ASPIRE is a quarterly magazine published by PCI in cooperation with the associations of the National Concrete Bridge Council. The editorial content focuses on the latest technology and key issues in the Concrete Bridge Industry.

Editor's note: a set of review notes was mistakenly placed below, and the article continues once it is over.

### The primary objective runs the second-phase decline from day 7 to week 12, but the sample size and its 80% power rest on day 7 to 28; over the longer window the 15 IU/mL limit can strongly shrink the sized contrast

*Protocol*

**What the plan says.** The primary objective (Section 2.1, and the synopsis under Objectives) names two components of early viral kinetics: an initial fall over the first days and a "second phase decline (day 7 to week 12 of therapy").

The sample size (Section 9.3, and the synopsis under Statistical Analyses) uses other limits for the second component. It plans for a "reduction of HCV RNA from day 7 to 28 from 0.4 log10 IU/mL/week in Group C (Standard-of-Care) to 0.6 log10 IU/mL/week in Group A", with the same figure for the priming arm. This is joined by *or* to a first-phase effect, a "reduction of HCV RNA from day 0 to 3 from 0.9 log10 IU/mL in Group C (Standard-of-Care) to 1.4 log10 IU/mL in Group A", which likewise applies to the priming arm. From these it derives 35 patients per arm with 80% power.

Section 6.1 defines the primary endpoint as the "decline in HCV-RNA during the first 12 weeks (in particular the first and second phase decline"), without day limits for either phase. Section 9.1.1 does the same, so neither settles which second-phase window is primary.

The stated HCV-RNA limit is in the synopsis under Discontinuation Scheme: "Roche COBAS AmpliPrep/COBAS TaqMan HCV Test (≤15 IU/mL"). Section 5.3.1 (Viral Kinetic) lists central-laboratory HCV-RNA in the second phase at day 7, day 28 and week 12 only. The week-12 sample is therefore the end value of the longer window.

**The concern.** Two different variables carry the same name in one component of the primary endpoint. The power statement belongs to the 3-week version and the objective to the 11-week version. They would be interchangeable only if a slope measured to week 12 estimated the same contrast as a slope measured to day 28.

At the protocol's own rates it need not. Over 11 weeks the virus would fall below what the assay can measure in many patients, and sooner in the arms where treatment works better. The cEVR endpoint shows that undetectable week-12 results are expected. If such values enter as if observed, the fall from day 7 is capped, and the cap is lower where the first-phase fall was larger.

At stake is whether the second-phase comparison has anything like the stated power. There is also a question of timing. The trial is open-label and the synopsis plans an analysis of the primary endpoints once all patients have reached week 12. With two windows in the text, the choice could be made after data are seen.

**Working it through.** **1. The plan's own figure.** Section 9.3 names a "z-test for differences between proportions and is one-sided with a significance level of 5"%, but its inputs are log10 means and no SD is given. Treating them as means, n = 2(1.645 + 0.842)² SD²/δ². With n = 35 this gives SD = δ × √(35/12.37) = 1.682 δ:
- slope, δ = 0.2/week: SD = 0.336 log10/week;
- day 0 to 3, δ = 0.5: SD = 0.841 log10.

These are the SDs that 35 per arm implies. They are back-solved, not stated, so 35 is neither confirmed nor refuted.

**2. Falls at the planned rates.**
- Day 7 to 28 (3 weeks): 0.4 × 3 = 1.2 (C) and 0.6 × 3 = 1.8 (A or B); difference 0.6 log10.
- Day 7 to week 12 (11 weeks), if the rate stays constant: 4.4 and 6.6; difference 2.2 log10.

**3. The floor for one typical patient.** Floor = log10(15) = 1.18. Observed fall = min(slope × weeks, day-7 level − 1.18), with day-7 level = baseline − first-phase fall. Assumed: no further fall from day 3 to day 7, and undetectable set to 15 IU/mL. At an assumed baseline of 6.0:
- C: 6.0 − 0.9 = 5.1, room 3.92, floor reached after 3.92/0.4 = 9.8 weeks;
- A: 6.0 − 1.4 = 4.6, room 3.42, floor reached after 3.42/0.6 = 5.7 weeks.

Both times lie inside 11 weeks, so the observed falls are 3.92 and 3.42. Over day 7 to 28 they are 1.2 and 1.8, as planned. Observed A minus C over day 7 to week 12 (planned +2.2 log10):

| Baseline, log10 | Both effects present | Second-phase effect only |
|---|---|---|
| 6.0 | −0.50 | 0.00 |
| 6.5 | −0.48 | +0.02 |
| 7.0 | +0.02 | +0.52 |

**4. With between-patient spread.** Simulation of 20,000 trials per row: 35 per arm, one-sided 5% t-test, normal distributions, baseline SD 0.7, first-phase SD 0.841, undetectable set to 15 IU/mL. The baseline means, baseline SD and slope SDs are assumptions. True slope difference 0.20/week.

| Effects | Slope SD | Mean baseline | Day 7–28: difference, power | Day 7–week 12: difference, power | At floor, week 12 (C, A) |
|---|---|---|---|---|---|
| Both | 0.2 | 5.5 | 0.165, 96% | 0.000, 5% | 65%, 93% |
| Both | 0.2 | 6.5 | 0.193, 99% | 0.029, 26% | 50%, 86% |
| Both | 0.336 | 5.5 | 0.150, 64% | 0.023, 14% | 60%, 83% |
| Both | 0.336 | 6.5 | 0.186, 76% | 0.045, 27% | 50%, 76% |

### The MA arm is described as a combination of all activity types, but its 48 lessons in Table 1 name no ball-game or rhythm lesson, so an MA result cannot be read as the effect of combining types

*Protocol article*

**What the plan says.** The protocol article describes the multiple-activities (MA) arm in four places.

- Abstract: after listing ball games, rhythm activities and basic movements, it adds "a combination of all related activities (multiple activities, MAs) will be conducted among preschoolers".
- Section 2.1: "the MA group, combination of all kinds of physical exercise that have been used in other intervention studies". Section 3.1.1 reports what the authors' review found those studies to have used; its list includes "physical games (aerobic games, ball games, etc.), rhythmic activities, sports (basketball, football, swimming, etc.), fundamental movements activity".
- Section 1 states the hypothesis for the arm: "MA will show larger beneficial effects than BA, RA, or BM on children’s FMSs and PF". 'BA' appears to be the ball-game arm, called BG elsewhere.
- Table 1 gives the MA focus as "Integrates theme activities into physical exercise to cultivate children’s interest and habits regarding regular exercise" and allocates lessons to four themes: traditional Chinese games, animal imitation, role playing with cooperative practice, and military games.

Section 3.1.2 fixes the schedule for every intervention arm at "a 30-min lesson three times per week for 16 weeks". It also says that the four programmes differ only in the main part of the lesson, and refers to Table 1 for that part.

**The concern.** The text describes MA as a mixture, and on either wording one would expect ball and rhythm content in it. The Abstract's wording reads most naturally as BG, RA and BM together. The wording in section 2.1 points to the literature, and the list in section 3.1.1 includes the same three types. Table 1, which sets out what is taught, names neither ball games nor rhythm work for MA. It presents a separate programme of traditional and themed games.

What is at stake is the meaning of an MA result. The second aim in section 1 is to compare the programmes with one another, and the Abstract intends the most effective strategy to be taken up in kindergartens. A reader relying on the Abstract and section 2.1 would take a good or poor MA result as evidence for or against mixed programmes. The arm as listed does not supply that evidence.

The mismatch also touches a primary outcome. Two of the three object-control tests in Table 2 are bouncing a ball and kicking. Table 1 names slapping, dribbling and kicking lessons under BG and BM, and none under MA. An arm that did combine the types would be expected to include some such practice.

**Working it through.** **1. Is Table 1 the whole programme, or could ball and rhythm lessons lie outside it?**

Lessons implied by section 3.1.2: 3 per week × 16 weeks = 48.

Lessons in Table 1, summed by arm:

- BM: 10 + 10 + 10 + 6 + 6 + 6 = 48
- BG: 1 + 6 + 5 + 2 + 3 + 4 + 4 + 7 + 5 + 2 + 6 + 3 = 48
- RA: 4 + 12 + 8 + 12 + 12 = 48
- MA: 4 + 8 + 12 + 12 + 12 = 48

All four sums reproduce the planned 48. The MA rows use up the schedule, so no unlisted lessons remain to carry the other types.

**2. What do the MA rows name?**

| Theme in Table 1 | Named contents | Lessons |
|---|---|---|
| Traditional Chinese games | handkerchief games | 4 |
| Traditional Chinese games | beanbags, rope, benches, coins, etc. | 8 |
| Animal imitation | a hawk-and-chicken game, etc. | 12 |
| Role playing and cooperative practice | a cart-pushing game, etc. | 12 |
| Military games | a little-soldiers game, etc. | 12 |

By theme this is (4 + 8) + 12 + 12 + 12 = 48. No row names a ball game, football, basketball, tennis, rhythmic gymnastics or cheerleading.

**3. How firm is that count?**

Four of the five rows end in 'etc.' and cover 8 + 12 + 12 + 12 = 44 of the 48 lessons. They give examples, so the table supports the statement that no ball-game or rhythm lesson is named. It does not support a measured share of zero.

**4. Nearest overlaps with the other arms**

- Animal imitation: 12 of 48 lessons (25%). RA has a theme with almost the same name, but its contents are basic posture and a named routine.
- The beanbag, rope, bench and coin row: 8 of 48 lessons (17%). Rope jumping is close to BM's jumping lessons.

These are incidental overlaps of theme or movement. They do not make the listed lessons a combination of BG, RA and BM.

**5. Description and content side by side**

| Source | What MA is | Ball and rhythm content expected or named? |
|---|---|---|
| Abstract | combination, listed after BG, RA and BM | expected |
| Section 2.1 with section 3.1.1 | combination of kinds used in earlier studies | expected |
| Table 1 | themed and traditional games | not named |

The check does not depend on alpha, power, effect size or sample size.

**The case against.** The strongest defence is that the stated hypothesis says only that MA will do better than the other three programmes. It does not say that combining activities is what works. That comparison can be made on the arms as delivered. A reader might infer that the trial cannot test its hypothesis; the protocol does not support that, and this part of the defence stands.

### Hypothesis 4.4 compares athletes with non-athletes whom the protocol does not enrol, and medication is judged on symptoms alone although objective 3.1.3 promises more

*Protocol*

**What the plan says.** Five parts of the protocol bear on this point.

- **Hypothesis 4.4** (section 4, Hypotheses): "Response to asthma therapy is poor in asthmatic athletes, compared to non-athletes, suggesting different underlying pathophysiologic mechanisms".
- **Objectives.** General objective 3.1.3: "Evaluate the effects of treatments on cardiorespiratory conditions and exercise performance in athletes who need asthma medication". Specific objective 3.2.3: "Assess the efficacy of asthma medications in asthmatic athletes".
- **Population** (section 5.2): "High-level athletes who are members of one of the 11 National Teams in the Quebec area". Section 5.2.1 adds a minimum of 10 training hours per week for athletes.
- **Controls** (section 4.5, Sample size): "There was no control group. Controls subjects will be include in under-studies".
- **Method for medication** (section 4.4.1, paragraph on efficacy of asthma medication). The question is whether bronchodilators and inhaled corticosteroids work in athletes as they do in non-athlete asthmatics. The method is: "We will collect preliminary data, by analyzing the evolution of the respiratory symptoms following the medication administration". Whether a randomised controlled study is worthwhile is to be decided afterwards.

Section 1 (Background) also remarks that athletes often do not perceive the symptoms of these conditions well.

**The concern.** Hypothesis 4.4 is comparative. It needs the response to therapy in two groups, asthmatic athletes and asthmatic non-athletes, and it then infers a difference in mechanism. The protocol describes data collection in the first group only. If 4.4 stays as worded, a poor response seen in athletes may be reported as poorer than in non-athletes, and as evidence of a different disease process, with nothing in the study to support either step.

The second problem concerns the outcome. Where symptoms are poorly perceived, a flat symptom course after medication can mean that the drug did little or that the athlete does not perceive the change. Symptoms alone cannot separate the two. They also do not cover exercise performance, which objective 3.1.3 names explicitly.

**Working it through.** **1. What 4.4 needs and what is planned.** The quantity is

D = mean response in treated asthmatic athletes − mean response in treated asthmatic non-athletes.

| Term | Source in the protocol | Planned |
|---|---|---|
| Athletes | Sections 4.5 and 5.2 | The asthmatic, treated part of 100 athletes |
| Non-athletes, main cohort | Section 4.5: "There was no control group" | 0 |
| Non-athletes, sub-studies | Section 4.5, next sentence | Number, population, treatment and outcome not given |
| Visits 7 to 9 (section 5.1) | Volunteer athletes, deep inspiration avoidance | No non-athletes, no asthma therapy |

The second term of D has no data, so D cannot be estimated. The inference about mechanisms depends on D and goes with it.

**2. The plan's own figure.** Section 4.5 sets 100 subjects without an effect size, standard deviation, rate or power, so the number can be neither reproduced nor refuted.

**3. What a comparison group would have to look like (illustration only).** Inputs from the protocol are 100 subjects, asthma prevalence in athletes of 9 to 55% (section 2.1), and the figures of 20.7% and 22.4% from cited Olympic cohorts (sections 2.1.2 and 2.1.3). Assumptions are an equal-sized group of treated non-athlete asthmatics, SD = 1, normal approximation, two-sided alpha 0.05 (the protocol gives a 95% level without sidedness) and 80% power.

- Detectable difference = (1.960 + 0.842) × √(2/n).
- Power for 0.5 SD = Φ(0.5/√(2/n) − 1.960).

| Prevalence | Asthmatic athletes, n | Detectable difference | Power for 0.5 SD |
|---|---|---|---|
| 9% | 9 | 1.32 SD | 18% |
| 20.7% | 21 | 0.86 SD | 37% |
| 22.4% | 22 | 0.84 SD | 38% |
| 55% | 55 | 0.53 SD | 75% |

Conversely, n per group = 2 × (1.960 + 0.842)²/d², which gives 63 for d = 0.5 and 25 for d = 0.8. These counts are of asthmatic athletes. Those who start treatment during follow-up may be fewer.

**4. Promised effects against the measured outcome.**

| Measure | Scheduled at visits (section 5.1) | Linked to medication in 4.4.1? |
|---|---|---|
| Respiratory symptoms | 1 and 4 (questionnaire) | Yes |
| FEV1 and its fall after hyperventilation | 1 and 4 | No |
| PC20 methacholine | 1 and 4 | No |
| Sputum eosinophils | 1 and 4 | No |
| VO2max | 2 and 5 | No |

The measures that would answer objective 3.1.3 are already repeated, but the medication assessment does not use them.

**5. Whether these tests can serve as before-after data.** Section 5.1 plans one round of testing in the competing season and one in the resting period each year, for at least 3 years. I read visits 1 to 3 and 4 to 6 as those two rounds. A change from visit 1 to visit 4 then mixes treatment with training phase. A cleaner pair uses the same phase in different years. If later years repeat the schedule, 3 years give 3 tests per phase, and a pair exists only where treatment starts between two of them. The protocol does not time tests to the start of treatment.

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12 | ASPIRE, Winter 2011 -40 0 40 80 120 160 2002 2003 2004 2005 2006 2007 2008 2009 2010 Annual Fund 80 Allocation, $ million Year Structurally Deficient Bridges Bridges added during the year Bridges deleted during the year No. of Structurally Deficient Bridges 100 110 120 130 140 150 50 60 70 80 90 100 110 120 130 2002 2004 2006 2008 2010 2012 2014 2016 No. of Structurally Deficient Bridges Annual Fund 80 Allocation, $ million Year Funding Allocation and No. of Structurally Deficient Bridges Projected P E R S P E C T I V E Ask any elected or state official if bridge preservation is important, and they'll agree that it absolutely is. No one wants to face the ultimate disaster of a bridge collapse due to lack of preservation. But when the time comes to allocate funds, the array of competing "important" programs often expands beyond the state's available resources, leaving bridge repairs and replacements underfunded. To ensure that bridge projects receive the money they deserve—and that they can hang onto it as budgets tighten during the year—engineers need to be confident that fund allocators understand the impact the money will have on citizens' lives. In Maryland, we meet this need with a series of data-based performance measures with illustrative charts that show that funding added to the department's budget will directly impact the number of structurally deficient bridges that we operate. This effort has proven successful, securing even more data points that help show the cause-and-effect relationship that makes a compelling case. As a result of this effort and more focus by state officials in general on bridge rehabilitation, funding for bridge projects in the state has risen significantly, from $53 million in 2004 to $89.3 million in 2010. The total is expected to continue to rise, reaching a projected $124.4 million in 2012. Over the same period, the number of bridges maintained by the State Highway Administration that are "structurally deficient" has dropped from 148 in 2004 to 107 in 2010. Showing the Relationship T h e i n t e n s i v e d a t a - t r a c k i n g a n d presentation process began in earnest 5 years ago, as we focused more attention on the relationship between the level of funding received and the condition of bridges. The critical element is proving that money spent on projects has a payoff. We focus on that point specifically in our presentation. Intuitively, this cause- and-effect relationship makes sense, but showing quantitative data makes it stand out from other highway programs competing for funds. The program solidified in 2006 thanks to the direction of Governor Martin O'Malley, the former mayor of Baltimore. As mayor, O'Malley instituted a reporting mechanism for department performance, called CityStat. When he moved into the governor's mansion, he expanded the concept to all of Maryland. The StateStat data gathering process encouraged us to compile as much information as necessary to explain the department's performance accomplishments and goals. by Robert Healy, Maryland State Highway Administration The key chart in Maryland's presentation for funding allocations uses performance data produced for StateStat showing funding allocations each year compared to the number of structurally deficient bridges. The chart visually demonstrates the value that added funding can provide. This chart shows the number of structurally deficient bridges on the State Highway Administration system per year, along with the amount of increase or decrease compared to the amount of yearly funding. Using Data-based bridge performance Measures Creating DetaileD perForManCe MeasUres that show the iMpaCt oF briDge FUnDing Can sway state aDMinistrators anD eleCteD oFFiCials Book_Win11.indb 12 1/4/11 2:34 PM

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